It may be perhaps surprising to know but a large portion of the River Thames is actually tidal, and hence subject to tides. Of the Thames’ 346km (215 mi) total length, 160km (99 mi) is in fact tidal, that’s close to half of the length. This section, which is known as the Tideway, stretches all the way from the sea until stopping at the first lock on the river in Teddington. The Tideway includes Thames Estuary, the Thames Gateway and the Pool of London.
During the course of the year the tide rises and falls twice a day by up to 7m (24ft). As the river also has to expel fresh water from a large part of England it takes longer to subside (or ebb, to use the correct parlance) (taking 6-9 hours) than it does to flow in (which takes 4-5 hours).
What Does the Thames Barrier Do?
Considering the Thames goes through the heart of London and 7m seems like quite a big rise you would be right in thinking that this could cause a problem. The truth is, it would, if the city hadn’t built the Thames Barrier. Built in 1982 in Woolwich on the Eastern side of the capital, the Thames Barrier (which you can see at the top of this post) was built to protect central London from any flooding as a result of tidal surges.
The barrier works by shutting during periods of high water in the river during an incoming high tide, stopping the section of the Thames after the barrier from rising. Once the tide turns it then opens and lets the water ebb once the levels of the water equalise on both sides of the barrier. Pretty clever eh?
Until recently the barrier wasn’t used too often, only being used 150 times since it was built some 30 years ago. However, recently it has been in operation much more. Between December 2013 and Feburary 2014 it was closed 28 times due to record amounts of rainfall.
It’s a good job it’s there, as otherwise this is how the Thames would look (according to the Environment Agency) after a tidal surge, or after a period of tidal surges partnered with excessive rainfall:
That’s right, the Thames Barrier protects Tower Bridge, The Houses of Parliament, the O2 arena and areas including Whitechapel, Southwark, the Isle of Dogs and West Ham that would have been at risk of flooding.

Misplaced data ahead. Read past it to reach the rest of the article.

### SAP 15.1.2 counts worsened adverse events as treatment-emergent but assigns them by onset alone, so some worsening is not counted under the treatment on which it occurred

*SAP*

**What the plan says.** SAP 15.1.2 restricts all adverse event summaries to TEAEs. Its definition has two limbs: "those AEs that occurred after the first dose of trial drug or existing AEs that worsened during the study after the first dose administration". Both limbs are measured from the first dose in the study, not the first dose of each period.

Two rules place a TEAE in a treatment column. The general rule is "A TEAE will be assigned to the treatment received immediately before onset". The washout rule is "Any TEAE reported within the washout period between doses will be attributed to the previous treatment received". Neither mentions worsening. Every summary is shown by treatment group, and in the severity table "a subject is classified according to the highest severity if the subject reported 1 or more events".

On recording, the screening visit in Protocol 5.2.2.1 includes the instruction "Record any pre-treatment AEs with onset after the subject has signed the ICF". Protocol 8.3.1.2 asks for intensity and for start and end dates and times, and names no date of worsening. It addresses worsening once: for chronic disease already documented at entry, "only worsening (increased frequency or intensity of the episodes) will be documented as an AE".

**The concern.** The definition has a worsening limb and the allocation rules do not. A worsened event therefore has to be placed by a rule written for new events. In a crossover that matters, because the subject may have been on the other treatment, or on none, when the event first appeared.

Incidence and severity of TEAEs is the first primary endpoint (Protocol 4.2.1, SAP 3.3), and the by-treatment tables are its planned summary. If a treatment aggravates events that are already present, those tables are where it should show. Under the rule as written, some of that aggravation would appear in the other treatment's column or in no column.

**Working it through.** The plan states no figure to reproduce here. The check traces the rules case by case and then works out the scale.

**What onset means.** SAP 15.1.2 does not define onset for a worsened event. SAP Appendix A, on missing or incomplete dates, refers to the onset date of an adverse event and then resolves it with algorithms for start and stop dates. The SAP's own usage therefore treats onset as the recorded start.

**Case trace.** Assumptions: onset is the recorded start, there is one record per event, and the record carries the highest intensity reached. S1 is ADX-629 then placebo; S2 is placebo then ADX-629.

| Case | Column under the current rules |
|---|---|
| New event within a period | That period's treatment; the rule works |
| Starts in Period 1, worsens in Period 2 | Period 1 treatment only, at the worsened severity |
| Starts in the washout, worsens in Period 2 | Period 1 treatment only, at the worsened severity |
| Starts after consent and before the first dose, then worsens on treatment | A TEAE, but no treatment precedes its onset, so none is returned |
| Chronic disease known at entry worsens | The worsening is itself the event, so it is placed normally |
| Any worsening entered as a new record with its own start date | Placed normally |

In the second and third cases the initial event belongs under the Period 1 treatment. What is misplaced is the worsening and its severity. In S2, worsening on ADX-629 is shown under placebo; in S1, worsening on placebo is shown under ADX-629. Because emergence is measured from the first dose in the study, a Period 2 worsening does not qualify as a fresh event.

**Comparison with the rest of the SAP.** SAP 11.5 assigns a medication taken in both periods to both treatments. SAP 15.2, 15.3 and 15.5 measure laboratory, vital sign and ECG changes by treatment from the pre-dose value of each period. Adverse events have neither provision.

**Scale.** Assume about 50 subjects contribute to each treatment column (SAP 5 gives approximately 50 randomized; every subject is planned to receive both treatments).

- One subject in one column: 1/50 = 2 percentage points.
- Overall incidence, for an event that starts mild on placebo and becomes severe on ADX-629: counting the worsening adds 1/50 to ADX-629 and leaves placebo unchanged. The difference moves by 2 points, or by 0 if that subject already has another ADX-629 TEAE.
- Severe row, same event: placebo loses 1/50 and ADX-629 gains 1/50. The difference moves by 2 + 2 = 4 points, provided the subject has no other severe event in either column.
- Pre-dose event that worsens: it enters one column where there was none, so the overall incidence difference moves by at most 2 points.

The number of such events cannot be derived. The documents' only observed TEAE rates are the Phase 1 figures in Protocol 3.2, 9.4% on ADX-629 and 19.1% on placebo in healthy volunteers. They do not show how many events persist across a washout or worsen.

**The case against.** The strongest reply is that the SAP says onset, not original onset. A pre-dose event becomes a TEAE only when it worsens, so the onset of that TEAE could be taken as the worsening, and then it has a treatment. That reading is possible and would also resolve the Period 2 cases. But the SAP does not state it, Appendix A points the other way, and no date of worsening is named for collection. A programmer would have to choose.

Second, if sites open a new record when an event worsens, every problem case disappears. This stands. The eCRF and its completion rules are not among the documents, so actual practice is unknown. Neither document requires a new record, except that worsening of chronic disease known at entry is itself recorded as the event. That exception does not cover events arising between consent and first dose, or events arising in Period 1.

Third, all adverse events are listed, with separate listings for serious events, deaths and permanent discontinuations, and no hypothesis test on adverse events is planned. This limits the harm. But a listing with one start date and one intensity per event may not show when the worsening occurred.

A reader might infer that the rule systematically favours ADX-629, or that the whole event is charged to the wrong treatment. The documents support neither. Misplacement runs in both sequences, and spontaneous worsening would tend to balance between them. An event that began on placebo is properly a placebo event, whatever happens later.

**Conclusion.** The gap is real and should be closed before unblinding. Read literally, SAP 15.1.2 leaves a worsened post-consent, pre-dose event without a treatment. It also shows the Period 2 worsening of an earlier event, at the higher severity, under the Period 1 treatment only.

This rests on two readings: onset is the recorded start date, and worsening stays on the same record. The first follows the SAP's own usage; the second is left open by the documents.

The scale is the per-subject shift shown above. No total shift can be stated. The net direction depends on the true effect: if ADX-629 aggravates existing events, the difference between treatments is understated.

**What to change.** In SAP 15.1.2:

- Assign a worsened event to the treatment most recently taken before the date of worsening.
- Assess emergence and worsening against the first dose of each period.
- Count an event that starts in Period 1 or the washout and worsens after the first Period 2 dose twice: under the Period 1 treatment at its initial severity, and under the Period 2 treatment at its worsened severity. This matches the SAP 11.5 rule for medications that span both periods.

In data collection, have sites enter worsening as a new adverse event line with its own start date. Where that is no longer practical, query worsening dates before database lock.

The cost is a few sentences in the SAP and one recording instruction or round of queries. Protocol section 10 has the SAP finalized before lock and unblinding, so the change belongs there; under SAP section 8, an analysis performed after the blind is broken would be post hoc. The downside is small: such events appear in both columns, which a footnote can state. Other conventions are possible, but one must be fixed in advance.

How Does The Thames Tide Affect Me?
In truth you’re unlikely to notice the effect of the tide on the Thames. One noticeable difference will be that at low tide you will be able to access some of the Thames’ riverside, which some people make the most out of by beachcombing for lost treasures or seeing some parts of London that you rarely glimpse, such as these underwater horse sculptures which are only visible for a few hours each day, before heading back underwater.
For us the tide has some effect on our boats, meaning that cruising with the flow of the tide we can travel faster, while against the tide the reverse is true. However, you can be sure that if you go on one of our river cruises, party boats or corporate events the direction of the tide will be far from your thoughts.
And we have one last good tidal fact for you, an instance when the low tide came in very useful. When one of the last few Concorde’s had to be moved from Hammersmith to Scotland it was carried on a barge that was only able to fit under the bridges because it navigated down the river on low tide. Another interesting Thames fact for you! (…and we have plenty more).
If you would like to hire a boat from Thames Leisure and see what life is like on the river then see our Instant Quote Calculator to find out how much it might cost or simply get in touch with us directly. We’re always happy to help.